Many states have lost hundreds to thousands of hospital workers to burnout, early retirement and job transfers. The doctors and nurses who remain are stretched thin by long hours and climbing admissions. Many are demoralized by a stark reality: Hospitals are full because tens of millions of Americans have refused free, safe and available vaccines.
“We know how to control the virus,” said Dr. Wendy Long, who leads the Tennessee Hospital Association. “And we see folks not getting vaccinated, and those very same folks are in the hospital right now.”
In the South, dismal vaccination rates leave many communities vulnerable to the virus. In an industry where reputation is invaluable, hospital leaders who are normally tight-lipped about the struggles within their walls have begun to air their fears for all to see.
Some have resorted to begging.
Ballad Health, which owns smaller hospitals in Tennessee and Virginia, put out statements begging people to get vaccinated or at least consider wearing masks. A similar message came from leaders at 10 other Tennessee hospital systems, including Vanderbilt, which issued a public letter “to beg you" to get vaccinated. Hospital officials in Florida and Georgia have used the word, too.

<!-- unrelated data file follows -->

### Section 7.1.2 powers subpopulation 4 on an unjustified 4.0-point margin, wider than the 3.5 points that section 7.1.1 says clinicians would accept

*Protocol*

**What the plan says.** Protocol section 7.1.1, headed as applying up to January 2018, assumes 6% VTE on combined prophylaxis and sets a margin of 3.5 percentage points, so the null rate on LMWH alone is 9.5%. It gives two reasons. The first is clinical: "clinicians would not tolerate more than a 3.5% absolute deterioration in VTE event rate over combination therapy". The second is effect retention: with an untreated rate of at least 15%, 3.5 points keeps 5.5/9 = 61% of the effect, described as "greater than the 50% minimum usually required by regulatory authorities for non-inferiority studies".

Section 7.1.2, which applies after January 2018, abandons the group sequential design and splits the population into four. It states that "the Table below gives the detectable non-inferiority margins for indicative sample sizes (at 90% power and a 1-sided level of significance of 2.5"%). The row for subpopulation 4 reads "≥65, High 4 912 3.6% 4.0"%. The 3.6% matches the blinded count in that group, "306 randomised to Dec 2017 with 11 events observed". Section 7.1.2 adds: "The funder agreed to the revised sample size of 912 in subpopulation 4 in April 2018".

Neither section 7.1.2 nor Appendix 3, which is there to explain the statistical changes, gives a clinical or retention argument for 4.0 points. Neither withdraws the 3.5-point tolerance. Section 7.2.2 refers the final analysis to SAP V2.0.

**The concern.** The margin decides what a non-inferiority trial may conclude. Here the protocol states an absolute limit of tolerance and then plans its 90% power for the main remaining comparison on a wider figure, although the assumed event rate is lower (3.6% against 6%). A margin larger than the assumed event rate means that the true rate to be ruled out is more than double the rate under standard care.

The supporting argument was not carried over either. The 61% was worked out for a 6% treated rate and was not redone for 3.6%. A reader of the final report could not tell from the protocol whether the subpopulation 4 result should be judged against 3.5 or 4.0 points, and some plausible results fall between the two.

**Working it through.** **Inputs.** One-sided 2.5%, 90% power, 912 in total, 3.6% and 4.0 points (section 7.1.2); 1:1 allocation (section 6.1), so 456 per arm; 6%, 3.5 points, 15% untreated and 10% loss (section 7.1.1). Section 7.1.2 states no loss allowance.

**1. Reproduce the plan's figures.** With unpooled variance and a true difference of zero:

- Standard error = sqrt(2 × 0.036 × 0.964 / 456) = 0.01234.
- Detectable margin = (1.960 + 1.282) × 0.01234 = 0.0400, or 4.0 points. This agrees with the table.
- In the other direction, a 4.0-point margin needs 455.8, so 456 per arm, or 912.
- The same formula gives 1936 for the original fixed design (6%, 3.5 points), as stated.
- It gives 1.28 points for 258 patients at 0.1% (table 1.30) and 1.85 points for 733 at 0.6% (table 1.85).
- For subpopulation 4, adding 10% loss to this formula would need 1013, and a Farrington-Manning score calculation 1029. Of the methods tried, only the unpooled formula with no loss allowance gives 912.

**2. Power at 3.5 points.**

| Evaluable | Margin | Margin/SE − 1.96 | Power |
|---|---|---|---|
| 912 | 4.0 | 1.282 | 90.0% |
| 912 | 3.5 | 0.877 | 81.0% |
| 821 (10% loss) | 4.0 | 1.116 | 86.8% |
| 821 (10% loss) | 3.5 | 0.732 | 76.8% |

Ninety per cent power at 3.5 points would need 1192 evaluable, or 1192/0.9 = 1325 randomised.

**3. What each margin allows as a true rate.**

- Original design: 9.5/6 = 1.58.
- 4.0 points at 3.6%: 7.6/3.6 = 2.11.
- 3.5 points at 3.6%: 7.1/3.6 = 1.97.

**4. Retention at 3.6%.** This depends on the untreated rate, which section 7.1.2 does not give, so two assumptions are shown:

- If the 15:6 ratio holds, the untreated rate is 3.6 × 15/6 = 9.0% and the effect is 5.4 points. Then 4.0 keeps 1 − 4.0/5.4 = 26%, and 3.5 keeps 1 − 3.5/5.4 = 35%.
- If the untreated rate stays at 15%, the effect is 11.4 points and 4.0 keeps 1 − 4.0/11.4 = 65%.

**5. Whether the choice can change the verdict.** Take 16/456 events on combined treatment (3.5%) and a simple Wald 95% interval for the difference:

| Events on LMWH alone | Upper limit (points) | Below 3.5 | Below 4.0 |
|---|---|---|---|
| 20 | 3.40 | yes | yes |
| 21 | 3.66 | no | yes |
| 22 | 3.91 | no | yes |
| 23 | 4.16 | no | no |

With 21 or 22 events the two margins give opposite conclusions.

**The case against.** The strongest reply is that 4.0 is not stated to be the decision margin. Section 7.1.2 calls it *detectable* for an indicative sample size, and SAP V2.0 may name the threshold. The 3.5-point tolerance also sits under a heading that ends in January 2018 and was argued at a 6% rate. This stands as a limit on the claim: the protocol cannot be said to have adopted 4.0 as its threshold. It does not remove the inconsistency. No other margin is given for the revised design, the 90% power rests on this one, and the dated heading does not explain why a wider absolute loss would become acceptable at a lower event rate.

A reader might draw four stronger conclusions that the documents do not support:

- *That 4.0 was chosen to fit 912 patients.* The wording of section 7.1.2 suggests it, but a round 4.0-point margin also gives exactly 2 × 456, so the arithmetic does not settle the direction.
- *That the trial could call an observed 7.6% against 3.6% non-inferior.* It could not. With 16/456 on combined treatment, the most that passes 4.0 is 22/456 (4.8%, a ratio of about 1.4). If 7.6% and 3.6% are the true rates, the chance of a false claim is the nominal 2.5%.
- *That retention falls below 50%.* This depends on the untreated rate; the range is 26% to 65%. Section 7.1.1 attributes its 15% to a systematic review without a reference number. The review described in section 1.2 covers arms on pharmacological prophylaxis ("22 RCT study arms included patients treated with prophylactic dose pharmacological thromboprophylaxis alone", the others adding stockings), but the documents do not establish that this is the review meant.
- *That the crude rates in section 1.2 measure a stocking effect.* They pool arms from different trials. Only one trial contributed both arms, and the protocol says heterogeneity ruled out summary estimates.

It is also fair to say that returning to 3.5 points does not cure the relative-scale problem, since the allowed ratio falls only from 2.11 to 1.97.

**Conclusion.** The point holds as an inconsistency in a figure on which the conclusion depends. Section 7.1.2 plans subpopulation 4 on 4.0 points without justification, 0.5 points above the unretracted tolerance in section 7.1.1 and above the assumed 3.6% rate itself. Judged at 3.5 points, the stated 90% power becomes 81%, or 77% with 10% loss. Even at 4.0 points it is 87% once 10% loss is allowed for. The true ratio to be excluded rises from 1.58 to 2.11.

“It's difficult to watch hospital administrators, when they're doing everything they can to get the communities educated … but the community just won't adhere to that advice,” said Anna Adams, a senior official with the Georgia Hospital Association. "We're still very much begging, at this point, the public to be vaccinated.”
Southern hospitals lose 6,800 employees
In Alabama, Arkansas, Georgia, Louisiana, Mississippi and Tennessee – all among the lowest vaccination rates in the nation – there are about 53,000 fewer workers in health care and social service jobs than there were before the pandemic, according to a U.S. Bureau of Labor Statistics report updated through June.